Posts tagged with: Political philosophy

noun_86179_ccToday at Think Christian I reflect on President Obama’s State of the Union message last night. I think it was perhaps the best speech I have heard him give in terms of delivery and general tone. There are numerous things that one might quibble with in a speech of that length, of course.

My TC piece is an attempt to help us to put into proper perspective political promises and policy proposals. I look particularly at the question of economic inequality and the assumptions underlying the government’s redistributive actions.

As Danielle Kurtzleben puts it, “Obama is making a case that the economy’s distribution engine is broken, and that the recovery simply won’t fix it. His solution is for government to approach redistribution as a positive good rather than a necessary evil.”

china-christiansFor the past three decades China has been the world’s fastest-growing major economy, with growth rates averaging 10 percent a year for 30 years. As Brian J. Grim, founder and president of the Religious Freedom & Business Foundation, notes, there are many reasons for the growth, such as market mechanisms, modern technology and Western management practices. But one factor that is often overlooked is the role of Christianity:

The Fraser Institute has released the tenth edition of their annual report on economic freedom in North America. The report considers how such factors as size of government, takings and discriminatory taxation, and labor market freedom affect people’s freedom to choose how to produce, sell, and use their own resources, while respecting others’ rights to do the same. Read the report below to see where your state ranks.

Blog author: ehilton
Monday, December 1, 2014

Tuesday, December 2 marks the final Acton Lecture Series for 2014. Acton welcomes William Allen, Emeritus Professor of Political Philosophy in the Department of Political Science and Emeritus Dean, James Madison College, at Michigan State University. Allen will be speaking on “American National Character and the Future of Liberty,” beginning at 11:30 at 98 E. Fulton, Grand Rapids, Michigan. You can register here.

Allen spoke (along with Samuel Gregg, Acton’s Director of Research) in 2008 on “What Is Freedom?” as part of Acton’s Birth of Freedom project.

???????????Christian’s Library Press recently released The System Has a Soul: Essays on Christianity, Liberty, and Political Life by Hunter Baker, a collection of reflections on the role and relevance of Christianity in our societal systems.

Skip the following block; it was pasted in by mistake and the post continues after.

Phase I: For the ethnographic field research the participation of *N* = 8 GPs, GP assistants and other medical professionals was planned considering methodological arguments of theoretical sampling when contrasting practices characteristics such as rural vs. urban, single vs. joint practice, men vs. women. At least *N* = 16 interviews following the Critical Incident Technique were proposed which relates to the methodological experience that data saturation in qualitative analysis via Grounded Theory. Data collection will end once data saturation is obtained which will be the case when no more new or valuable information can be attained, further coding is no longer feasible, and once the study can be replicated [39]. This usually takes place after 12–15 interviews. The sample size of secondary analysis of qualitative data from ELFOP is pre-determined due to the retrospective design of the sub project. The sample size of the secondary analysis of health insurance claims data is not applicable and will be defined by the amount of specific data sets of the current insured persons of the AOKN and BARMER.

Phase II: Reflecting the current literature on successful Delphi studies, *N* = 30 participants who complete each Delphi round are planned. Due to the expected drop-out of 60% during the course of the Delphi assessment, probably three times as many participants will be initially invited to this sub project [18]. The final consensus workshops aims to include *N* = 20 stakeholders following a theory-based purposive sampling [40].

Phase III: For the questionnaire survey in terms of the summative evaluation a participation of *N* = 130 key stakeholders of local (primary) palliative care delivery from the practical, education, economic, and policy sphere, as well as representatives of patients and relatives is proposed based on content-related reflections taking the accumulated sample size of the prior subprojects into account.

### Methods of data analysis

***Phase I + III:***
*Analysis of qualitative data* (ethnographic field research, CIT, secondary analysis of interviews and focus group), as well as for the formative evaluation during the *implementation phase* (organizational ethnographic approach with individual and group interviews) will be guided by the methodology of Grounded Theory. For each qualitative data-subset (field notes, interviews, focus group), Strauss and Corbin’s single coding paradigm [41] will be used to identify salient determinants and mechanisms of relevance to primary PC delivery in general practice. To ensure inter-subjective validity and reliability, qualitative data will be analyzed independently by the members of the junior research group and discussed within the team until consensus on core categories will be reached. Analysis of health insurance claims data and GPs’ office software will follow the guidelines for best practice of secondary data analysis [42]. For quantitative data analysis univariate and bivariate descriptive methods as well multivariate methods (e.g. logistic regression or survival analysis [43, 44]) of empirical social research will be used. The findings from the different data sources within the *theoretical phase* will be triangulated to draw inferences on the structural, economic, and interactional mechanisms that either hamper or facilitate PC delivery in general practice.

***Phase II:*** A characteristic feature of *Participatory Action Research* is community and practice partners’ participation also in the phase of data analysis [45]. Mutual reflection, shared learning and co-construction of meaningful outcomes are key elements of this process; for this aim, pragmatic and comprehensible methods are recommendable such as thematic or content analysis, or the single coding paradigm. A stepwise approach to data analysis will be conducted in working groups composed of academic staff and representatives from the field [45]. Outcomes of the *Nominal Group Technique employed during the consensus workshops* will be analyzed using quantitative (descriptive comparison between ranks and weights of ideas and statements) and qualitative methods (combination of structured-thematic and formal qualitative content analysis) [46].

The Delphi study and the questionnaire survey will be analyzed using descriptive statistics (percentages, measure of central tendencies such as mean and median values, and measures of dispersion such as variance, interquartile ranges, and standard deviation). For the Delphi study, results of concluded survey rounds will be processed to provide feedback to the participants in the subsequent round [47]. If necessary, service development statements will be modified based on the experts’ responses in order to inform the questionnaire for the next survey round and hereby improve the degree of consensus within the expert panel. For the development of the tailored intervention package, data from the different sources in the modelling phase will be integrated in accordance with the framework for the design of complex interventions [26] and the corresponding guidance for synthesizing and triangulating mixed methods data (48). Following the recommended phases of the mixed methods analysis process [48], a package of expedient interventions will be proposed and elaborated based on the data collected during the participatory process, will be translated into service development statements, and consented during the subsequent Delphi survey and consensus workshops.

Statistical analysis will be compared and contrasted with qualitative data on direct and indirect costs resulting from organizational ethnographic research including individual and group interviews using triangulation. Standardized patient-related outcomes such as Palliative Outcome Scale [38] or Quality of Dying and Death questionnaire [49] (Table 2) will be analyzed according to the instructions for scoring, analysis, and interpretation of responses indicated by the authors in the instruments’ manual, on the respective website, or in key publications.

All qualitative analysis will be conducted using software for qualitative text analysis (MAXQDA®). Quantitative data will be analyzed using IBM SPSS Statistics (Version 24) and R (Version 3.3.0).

To celebrate the release, CLP will be giving away three copies of the book. To enter, use the interface below. To get started, all you need to enter is your email address! After that, there are four ways to enter, and each will increase your odds. The contest will end Friday night (October 24) at 11:59 p.m.

Note: Due to various constraints, print copies are only available to contestants who live North America. Winners who reside elsewhere will receive a digital copy.

Blog author: jcarter
Thursday, September 4, 2014

Imagine if a scientist was able to create technology that turns corn into cars. As economist Bryan Caplan explains, we already have such an innovation: foreign trade.

Caplan argues that foreign trade is a form of technology that lowers our cost of living and increases our standard of living. In fact, claims Caplan, from a broader perspective trade is even better than most technology since it not only makes us better off, it makes foreigners better off too.

Blog author: ehilton
Thursday, August 7, 2014

Archbishop Charles J. Chaput

Archbishop Charles J. Chaput

There are days when I almost give into despair. When I read stories like this, I think all is lost. Humanity is not worth a bucket of warm spit.

Thankfully, good men like Archbishop Charles Chaput of Philadelphia beg to differ. Today at Public Discourse, Chaput offers his thoughts on how culture can be saved, and the answer is Christianity. (Please read the entire piece; it is worth every moment of your busy day.)

Chaput begins by stating the basic facts of natural law, and how good human law must stand on this. He reminds us that, without natural law, “human rights have no teeth.” Rights separated from natural law become “inhuman.” Chaput recalls another basic of political and legal philosophy: laws are meant to help us be good. They may restrict us, but only in positive ways. They create justice, peace and ultimately freedom. He then discusses the argument that one should not force one’s morality on anyone else. (more…)